Lloyd was “not the slightest bit surprised” by Reynolds being elected to the post.
    “He’s a great detective, very thorough. His affidavits are very thorough, very complete. He really cares about the job and that comes through with his work. You can tell he really invests a lot of time in it and he’s excellent to work with,” Lloyd told me.
    
    As a reporter, I’ve read some of Reynolds’ criminal complaints and indeed I found them concise, well-written and chock full of interesting details.
    So, if you see Mike around the courthouse, congratulate him on his election as president of the Pennsylvania Narcotics Officers Association.

Tuesday, March 17, 2015

Sea of Green

     Happy St. Patrick's Day everyone!

     The courthouse was a sea of green today as courthouse employees went all out by wearing green sweaters, pants, ties and shirts to celebrate all things Irish. I even spotted some flashing green earrings on one courthouse worker.
     But one courthouse visitor, Norristown lawyer James W. Flood, showed the most Irish spirit when he appeared on the courthouse plaza outside the Main Street entrance at lunchtime to play a few tunes on his bagpipes.
     "It's St. Patrick's Day so I want to spread the joy of the bagpipes to all those who like to listen to it, and a few that don't like to listen to it," Flood joked as a brisk, late winter wind howled outside.
     The clouds overhead and the wind kept most people inside the courthouse but a few employees on lunch breaks stopped to listen and applauded Flood's Irish effort.
James W. Flood /Photo by Carl Hessler Jr.
     "I've only been playing for a little over a year," Flood told me, adding he's hoping to eventually qualify to join a local Irish pipe band.
     Flood, whose law office is located at One East Airy Street, said while he won't be playing bagpipes he will be marching in Montgomery County's St. Patrick's Day Parade, which was postponed, due to rain, until March 28.
     Kudos to Flood for taking the time to spread a little Irish cheer.

Check out Flood's bagpipe playing here:

Flood plays bagpipes

Flood plays bagpipes 2


Another Fashion Disaster

    Another day in Montgomery County Court means another fashion disaster.
    As a 38-year-old woman facing a DUI-related charge entered the courtroom, it was hard not to notice the outfit she wore – skin tight jeans with pockets embossed with shiny appliques and a black, lacy blouse that bared her skin. The jeans were so low you could see the woman’s backside peeking out at times and she hiked them up several times as she waited in court.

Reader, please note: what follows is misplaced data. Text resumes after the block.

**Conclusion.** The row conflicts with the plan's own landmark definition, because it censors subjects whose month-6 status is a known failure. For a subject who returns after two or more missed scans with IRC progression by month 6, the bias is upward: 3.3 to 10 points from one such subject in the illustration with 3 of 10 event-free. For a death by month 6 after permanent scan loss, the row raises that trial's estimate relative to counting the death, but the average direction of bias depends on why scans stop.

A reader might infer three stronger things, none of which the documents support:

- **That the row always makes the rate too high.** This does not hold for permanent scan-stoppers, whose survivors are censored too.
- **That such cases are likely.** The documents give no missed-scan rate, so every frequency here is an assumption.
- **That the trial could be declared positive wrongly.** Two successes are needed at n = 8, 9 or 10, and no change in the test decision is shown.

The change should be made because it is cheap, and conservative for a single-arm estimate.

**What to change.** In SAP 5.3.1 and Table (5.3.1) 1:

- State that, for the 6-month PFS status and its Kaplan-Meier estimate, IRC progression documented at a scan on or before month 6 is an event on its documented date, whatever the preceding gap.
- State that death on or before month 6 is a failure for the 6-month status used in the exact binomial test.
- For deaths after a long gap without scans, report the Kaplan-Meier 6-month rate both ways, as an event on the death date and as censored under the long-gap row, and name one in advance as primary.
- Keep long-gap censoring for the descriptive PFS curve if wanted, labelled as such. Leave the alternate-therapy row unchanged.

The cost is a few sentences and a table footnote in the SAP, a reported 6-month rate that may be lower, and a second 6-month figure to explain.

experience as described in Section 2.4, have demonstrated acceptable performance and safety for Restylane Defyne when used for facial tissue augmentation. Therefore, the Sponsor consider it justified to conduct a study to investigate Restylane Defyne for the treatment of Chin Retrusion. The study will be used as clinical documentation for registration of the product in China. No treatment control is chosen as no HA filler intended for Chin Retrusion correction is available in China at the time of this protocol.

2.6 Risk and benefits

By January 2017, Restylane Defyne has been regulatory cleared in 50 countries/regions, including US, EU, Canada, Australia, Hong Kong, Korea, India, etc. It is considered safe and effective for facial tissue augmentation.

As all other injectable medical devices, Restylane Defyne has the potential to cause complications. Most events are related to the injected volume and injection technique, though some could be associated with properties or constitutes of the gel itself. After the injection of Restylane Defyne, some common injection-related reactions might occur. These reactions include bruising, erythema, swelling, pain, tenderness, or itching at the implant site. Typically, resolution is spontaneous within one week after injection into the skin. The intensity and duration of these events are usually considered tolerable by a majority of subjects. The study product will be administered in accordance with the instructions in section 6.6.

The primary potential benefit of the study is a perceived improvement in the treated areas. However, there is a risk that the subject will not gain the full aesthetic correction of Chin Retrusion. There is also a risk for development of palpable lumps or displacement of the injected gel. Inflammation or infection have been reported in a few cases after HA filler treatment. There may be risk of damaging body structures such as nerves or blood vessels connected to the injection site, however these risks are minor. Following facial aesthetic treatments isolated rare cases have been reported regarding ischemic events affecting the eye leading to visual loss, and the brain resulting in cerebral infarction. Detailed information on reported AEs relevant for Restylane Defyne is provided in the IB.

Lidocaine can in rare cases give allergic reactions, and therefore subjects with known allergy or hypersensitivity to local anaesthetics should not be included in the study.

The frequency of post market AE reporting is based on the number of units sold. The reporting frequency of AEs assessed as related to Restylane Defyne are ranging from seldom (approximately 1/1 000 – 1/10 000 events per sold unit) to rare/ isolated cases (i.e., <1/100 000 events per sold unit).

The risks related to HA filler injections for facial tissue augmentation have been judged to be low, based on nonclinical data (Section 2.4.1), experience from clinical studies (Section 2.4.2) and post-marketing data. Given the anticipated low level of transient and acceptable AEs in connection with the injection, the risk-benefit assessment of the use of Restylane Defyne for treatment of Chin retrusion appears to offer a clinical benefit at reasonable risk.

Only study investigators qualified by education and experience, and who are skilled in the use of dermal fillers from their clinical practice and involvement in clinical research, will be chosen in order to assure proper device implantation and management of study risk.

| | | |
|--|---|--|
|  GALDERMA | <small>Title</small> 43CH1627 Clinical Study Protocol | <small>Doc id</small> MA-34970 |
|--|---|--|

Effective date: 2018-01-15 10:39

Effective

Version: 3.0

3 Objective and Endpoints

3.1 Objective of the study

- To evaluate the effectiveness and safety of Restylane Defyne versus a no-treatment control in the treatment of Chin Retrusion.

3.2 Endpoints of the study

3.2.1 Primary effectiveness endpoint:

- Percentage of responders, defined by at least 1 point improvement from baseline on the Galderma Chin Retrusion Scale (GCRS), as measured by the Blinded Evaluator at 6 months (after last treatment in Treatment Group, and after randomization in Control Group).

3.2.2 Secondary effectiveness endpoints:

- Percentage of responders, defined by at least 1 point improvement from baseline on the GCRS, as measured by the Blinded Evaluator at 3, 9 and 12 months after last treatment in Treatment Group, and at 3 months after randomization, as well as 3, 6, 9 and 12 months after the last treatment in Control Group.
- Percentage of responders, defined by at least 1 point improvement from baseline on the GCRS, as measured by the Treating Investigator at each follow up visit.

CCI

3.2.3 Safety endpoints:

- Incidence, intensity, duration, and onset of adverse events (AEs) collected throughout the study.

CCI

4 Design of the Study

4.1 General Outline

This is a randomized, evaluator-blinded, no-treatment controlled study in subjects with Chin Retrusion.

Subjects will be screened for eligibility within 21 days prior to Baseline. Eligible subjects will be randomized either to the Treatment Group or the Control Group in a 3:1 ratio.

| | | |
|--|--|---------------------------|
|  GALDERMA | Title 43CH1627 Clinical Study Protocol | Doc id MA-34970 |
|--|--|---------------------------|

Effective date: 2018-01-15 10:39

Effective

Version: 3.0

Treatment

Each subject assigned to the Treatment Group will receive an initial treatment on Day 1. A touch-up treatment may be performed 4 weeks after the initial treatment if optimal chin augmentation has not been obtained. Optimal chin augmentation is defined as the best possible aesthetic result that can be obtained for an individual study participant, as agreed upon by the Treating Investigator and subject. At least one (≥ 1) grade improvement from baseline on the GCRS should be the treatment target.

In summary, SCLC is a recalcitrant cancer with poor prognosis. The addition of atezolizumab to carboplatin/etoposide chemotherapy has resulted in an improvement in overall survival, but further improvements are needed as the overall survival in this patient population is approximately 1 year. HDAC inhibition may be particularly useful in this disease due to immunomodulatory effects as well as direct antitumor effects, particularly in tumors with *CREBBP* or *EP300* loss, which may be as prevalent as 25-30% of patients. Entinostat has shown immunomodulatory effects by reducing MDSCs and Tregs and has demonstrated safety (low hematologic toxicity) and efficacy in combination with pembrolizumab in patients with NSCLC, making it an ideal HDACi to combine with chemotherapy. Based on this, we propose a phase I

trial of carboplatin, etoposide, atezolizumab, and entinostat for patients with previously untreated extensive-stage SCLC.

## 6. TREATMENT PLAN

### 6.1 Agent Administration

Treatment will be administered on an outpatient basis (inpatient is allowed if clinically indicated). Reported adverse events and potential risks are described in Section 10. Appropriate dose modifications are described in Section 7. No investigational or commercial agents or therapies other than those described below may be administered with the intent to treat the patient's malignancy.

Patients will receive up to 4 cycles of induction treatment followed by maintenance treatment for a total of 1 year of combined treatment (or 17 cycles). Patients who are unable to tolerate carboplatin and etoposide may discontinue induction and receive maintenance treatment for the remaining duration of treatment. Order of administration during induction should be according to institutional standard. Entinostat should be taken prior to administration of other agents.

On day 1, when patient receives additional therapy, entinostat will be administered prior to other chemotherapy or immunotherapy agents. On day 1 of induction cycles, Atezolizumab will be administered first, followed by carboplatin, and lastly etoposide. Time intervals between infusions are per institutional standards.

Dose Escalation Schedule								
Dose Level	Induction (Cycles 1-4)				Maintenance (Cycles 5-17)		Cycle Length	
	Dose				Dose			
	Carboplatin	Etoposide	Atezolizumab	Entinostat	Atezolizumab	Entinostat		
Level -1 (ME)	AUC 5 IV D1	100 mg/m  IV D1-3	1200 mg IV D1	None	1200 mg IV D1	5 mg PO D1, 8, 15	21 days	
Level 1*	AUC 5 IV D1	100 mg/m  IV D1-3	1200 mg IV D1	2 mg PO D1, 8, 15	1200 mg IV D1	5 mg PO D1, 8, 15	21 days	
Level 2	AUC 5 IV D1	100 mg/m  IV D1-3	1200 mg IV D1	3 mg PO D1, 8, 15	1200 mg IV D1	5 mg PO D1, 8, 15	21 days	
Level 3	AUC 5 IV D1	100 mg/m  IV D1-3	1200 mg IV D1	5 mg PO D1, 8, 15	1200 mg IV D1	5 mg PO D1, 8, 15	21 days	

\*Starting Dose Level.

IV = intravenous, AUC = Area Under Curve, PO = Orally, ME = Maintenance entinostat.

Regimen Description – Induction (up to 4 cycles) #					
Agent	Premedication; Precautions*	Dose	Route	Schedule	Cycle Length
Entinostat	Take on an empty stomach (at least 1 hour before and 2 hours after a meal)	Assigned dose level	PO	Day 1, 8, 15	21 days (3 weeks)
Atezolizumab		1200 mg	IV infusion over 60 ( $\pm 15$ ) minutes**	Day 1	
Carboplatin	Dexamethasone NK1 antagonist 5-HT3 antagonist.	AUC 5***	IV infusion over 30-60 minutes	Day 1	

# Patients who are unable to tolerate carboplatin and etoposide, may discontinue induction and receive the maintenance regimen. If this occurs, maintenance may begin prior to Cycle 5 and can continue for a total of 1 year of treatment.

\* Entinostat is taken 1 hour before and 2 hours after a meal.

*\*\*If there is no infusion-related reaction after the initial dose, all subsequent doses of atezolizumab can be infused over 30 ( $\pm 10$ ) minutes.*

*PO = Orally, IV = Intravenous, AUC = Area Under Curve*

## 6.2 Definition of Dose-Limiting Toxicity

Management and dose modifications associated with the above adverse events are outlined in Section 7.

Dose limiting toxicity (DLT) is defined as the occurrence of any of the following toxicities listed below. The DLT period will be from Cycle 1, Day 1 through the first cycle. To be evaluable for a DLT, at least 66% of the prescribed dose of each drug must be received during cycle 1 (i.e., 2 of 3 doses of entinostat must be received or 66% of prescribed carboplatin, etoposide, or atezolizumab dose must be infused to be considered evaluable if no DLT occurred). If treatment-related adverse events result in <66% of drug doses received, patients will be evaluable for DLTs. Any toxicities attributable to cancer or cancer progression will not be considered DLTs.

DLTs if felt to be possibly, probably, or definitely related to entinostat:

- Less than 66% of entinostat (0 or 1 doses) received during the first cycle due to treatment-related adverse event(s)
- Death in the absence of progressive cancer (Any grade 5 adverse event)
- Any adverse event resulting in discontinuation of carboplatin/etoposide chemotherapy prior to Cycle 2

Judge Cheryl L. Austin noticed too when she took the bench.  
    “What are you wearing? Where did you think you were coming?” Austin, expressing disbelief, sternly addressed the woman about her inappropriate courtroom attire.
    “I didn’t know there was a dress code. I apologize,” the woman told the judge.
    At that point, the woman’s lawyer advised her to put her coat back on to cover up. The Bucks County woman, who pleaded guilty to a charge she drove under the influence of prescription drugs in Lower Moreland in May 2012, spent the remainder of the hearing in her coat. Her sentence was deferred, so she could undergo a drug and alcohol evaluation, and she will have to return to court at later date to learn her fate. It will be interesting to see if the judge’s message sunk in.
    But the improper fashion choice wasn’t the woman’s only faux pas. She showed up an hour late for her hearing and Austin was equally unamused. The woman told the judge she was stuck in traffic.
   
Judge Cheryl Austin/Photo by Times Herald Staff
“This is really important. For future hearings you need to be here an hour before. If you get caught in traffic that shows me this just isn’t important,” Austin told the woman, reminding her she will have to return to court later to be sentenced. “Do you think you can do that?”
    “Yes,” the woman answered, obviously caught off-guard by the judge’s comments.
    The judge, who retired as a U.S. Navy Captain in 2004 and served as a county prosecutor before being elected judge in 2011, reminded the woman that she'll be deciding her fate.
    “It’s important for you to impress upon me how seriously you take this case. You need to be on time. You need to be dressed like you’re going to court. You can’t be an hour late. You can’t be dressed like that,” Austin told the woman.
   I compliment Judge Austin, who made her point without ever really raising her voice, for demanding decorum in her courtroom. I think more judges should demand it.
   Some old-timers here at Swede and Airy can recall a time when people dressed for court, men in suits or shirts and ties, and women in dresses, even for jury duty.
   But I see it on a daily basis - ragged T-shirts with inappropriate phrases; caps worn in court; low-cut blouses revealing way too much cleavage; short skirts that leave nothing to the imagination; and yes, way too many saggy jeans displaying way too much butt. No one wants or needs to see it!
   There is a lack of respect becoming all too prevalent in dress and language. I’ve said it here before, there is a lack of decorum and incivility, amazingly, even in our courts of law, institutions that should garner respect.